LinkedIn (NYSE:LNKD) has completely fallen out of the spotlight lately, despite what was originally perceived as an incredible earnings beat at the beginning of November. The stock had traded up to $117 pre-market the morning after earnings, only to then drop to close below $107. Since then, the $110 level has reasserted itself as a significant resistance level. The question must be asked: If a significant earnings beat is followed by a sell-off, what can one expect when LinkedIn only meets expectations or, even worse, fails to meet them?
The problem with LinkedIn's stock price is that all the earnings growth is already built in. Michael Prachter summed it up pretty accurately last week on CNBC, saying that:
LinkedIn really is a neutral if ever there was a stock. It's a great service, a great product, they've got great growth potential, but a $106 price tells you these guys are going to make $8 a share five years from now, and that's about the right number.
This $8 a share infers significant growth over the next five years. Interestingly enough, GAAP net income actually declined the last four quarters and has shown no signs of increase, despite significant gains in revenue. Sure, non-GAAP income has increased and that's what is discussed by analysts. However, non-GAAP net income is only relevant when GAAP net income reflects one time charges, or non-recurring items. This has not been the case for LinkedIn. The fact that GAAP net income has shown no signs of growth and has been pennies a share should be very concerning for those expecting a whopping $8 a share five years from now. Even if the trend does change and the company manages to make $8 a share, the current price already reflects that expectation.
Not surprisingly, insider selling has continued, with another 27 million shares sold in November. The company continues to spin an incredible growth story of LinkedIn in the future as insiders liquidate positions. Last week the story was the elaborate "social graph" CEO Jeff Weiner sees taking form in the future. And with each new growth idea insiders are provided further opportunity to unload shares at these lofty prices. How much longer can this much-discussed growth potential mask the fact that GAAP net income has not increased?
Many analysts have been around for some time and are not new to creating hype in order inflate a stock price. It's always amusing when the stock's performance is discussed, typically referencing some period of outperformance. This is popular right now, as one year ago LinkedIn was trading at its all time lows, and accordingly is currently "up 60%." Go back a little further to the beginning of August, however, and you'll see that the stock was trading in the $110 to $95 range, the same range it's trading in right now. The reality is that the stock hit $122.70 on its IPO and has failed to make meaningful new highs since then.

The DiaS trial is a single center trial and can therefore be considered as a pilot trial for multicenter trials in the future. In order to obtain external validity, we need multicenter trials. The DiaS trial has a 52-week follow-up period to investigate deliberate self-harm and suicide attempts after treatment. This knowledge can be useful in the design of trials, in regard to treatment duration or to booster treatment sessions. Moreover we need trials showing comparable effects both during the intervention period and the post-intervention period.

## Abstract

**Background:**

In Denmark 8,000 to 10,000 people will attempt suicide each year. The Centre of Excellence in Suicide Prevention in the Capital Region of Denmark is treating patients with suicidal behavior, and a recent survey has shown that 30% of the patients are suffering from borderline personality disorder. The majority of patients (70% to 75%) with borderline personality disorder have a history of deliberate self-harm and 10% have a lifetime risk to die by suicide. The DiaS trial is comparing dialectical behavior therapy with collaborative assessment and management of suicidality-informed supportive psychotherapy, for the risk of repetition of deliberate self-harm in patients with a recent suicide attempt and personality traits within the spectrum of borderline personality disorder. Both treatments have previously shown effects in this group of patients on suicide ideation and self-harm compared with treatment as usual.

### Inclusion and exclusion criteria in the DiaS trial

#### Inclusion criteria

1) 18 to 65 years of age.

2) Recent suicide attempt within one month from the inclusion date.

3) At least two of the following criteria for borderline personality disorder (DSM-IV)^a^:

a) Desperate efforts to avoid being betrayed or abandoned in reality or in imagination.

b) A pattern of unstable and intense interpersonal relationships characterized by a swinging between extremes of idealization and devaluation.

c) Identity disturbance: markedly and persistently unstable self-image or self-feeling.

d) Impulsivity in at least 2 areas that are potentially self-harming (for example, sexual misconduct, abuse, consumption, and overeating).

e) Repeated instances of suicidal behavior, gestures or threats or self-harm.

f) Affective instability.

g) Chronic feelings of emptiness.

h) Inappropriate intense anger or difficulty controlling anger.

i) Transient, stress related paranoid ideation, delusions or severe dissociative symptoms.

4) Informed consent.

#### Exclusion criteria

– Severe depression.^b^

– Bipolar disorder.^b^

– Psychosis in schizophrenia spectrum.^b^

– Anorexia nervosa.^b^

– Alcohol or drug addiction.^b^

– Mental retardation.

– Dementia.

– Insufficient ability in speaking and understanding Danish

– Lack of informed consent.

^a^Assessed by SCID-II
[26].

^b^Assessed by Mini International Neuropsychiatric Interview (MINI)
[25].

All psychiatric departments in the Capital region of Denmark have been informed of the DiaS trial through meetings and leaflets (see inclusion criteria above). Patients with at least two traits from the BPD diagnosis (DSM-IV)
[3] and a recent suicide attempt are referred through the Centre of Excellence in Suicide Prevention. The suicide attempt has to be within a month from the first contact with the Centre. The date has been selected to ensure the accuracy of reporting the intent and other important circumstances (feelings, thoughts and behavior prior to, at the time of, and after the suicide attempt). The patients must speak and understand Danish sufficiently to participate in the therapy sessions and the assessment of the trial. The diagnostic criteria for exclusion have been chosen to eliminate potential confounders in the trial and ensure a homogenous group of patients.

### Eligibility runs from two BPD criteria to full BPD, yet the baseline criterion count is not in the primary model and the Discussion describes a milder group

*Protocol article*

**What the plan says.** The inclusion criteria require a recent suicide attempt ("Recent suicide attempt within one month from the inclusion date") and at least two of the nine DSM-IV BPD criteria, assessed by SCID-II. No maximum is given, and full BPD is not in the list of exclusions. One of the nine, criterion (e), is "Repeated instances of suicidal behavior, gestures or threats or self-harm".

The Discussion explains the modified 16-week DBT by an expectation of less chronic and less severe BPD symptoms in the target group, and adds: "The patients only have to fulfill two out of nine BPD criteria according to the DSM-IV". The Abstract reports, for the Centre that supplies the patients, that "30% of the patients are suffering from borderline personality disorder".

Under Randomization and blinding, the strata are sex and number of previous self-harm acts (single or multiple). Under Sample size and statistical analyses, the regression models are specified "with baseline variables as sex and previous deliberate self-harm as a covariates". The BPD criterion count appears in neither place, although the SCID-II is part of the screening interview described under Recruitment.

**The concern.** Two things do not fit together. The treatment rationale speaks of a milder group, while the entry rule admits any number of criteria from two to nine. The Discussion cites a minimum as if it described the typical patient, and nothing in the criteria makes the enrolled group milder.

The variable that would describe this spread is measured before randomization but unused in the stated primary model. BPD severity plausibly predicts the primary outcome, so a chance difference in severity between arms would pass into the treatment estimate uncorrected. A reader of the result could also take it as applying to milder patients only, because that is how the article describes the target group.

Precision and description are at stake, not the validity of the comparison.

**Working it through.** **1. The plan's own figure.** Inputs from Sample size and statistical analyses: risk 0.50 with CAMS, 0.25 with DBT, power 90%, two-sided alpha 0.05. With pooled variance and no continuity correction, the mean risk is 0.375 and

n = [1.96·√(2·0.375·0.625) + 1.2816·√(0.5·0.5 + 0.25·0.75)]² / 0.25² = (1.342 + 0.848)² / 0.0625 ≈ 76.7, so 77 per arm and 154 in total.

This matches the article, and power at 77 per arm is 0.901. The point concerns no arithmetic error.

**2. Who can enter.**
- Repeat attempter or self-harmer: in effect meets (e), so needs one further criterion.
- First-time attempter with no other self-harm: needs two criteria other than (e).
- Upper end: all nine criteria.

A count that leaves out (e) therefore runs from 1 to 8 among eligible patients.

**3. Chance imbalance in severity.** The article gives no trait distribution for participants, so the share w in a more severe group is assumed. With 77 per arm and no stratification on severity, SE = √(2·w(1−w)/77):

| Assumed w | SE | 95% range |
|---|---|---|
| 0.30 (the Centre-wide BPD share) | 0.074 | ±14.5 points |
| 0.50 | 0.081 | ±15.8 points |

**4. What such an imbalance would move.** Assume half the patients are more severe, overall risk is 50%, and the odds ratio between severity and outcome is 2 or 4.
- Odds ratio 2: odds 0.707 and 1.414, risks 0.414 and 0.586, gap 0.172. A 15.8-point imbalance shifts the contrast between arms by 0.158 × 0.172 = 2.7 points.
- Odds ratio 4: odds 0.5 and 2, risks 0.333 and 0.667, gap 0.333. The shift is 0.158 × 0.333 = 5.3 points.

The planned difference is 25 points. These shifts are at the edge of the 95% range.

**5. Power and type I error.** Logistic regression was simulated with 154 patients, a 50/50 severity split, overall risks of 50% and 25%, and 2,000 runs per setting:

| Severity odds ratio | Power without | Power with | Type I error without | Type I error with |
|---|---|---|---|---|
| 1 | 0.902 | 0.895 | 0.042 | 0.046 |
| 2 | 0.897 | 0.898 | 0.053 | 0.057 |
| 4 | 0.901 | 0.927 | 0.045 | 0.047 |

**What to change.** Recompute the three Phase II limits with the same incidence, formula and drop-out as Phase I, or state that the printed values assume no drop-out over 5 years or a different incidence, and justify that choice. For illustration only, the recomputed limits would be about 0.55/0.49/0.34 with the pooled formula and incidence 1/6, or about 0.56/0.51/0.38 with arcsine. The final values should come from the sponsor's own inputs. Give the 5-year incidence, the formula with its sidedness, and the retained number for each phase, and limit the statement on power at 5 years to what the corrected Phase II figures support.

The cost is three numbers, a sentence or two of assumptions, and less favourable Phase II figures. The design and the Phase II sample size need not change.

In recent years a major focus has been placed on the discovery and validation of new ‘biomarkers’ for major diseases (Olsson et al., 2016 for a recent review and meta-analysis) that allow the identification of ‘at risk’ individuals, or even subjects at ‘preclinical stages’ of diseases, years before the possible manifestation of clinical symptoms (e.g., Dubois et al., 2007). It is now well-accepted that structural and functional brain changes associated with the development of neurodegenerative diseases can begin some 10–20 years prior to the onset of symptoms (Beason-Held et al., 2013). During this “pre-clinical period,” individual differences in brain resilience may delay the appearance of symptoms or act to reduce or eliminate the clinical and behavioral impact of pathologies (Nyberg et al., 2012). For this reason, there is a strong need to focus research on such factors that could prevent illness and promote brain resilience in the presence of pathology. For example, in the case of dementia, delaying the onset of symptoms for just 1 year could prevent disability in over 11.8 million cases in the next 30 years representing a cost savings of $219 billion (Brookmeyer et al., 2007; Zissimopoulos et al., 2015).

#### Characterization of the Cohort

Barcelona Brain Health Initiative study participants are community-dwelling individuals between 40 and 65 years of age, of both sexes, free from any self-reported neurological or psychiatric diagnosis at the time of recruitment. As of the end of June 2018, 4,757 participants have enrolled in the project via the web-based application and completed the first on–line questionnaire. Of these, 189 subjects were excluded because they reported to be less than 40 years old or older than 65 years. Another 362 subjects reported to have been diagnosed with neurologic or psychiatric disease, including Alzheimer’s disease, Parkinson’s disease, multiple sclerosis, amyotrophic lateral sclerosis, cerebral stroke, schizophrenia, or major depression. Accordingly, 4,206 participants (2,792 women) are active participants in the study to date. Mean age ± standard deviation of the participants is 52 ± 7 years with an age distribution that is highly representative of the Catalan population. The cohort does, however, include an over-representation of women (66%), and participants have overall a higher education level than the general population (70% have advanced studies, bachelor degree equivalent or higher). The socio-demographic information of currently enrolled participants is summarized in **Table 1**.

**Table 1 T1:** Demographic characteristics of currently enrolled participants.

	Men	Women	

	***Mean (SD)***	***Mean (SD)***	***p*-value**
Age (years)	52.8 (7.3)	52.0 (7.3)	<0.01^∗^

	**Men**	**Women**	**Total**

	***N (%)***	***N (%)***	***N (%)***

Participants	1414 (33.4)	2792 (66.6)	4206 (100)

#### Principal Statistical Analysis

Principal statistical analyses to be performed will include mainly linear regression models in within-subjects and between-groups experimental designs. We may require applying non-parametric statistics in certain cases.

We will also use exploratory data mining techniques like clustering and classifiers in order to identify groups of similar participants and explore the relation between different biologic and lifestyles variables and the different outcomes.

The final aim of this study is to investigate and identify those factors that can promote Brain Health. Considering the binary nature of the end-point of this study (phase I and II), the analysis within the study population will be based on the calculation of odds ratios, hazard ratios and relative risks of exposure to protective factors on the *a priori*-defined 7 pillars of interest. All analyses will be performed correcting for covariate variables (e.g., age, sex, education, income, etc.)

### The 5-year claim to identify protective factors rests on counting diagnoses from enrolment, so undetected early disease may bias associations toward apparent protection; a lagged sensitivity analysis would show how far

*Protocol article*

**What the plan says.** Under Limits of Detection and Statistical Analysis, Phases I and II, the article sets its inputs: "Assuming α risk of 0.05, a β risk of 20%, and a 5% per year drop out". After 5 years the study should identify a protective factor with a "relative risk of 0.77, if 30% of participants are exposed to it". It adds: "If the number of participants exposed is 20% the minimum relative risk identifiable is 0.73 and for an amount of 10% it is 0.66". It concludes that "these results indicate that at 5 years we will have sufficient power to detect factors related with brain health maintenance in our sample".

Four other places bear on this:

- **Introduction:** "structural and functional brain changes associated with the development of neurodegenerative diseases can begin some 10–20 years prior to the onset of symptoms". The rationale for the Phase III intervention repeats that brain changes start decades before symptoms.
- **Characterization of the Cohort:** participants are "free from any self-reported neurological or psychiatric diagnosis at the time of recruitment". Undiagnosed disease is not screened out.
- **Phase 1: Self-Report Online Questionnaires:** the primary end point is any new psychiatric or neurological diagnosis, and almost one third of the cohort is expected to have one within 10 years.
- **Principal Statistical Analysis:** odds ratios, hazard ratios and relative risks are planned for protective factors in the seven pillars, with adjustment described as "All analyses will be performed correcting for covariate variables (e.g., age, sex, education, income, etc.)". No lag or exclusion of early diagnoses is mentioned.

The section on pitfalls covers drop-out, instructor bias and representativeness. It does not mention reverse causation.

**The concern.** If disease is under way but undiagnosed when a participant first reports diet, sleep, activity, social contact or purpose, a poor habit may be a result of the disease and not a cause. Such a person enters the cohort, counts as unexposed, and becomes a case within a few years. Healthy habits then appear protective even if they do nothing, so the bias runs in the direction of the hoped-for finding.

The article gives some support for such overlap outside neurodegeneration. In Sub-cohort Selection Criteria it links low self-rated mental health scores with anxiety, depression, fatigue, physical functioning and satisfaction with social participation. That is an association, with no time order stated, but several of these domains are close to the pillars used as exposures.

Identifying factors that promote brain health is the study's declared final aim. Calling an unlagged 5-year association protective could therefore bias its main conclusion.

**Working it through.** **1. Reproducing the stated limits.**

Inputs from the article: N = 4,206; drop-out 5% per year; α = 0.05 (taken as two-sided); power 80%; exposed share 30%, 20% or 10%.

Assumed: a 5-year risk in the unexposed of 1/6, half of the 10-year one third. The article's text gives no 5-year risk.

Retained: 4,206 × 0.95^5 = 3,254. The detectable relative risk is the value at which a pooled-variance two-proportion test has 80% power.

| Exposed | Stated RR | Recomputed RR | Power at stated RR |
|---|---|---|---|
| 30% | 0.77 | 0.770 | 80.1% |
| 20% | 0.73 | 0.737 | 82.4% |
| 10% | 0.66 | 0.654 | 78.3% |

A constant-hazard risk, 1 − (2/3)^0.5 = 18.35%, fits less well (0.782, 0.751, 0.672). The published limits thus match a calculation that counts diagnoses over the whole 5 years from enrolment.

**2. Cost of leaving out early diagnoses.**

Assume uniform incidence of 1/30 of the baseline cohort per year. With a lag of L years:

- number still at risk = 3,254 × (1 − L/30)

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Furthermore, in the last two months the stock has actually underperformed both the Nasdaq and the S&P. It is no secret that relative performance tends to persist, and the fact that LinkedIn has been relatively week in recent months should be alarming to those maintaining a bullish thesis.
A final note of caution that investors must take note of is the large institutional ownership. Institutions own 90% of LinkedIn's shares. Remember when Apple (NASDAQ:AAPL) began to sell, and one by one hedge funds began to dump it? Apple went from $700 to $500 in two months. Sentiment simply changed from irrationally exuberant to direly pessimistic, despite arguably strong fundamentals. It cannot be ruled out that LinkedIn could very well experience an Apple-like correction.
Well, imagine what can happen to LinkedIn, currently trading at a P/E over 700. I don't imagine many funds will want to be the last one exiting that trade. Apple at least has meaningful earnings that supported the stock and allowed it to regain some of its value. LinkedIn, on the other hand, with only pennies a share in earnings could be a completely different story.
Also note that the recent highs in LinkedIn, as well as November's gains in stock price, have been accomplished with diminishing volume. This is a classic telltale sign of stock distribution, and that a top may indeed be in place. The September highs were accomplished on one of the lowest volume periods LinkedIn has traded in, and it should come as no surprise that those price levels failed to hold.
Finally, if you are the slightest bit bearish on equities in general, or even unsure, it is well known that when markets do go down, those stocks with the highest multiples get punished the most. Few stocks trade at the multiples LinkedIn does, and caution needs to be raised.
In conclusion, the evidence seems to be overwhelming that there is significant downside risk for LinkedIn. To sum up, there is:
- Unabated insider selling
- Flat GAAP net income over the last seven quarters and, even worse, declining over the last four quarters
- November's earnings beat was followed by a significant sell-off
- An extraordinary price multiple that already builds in any potential growth
- Relative weakness in LinkedIn's stock over the last two months
- Classic signs the stock is in a distribution stage, and volume has not confirmed price advances
- Many similarities to Apple in volume and institutional ownership prior to its recent sell-off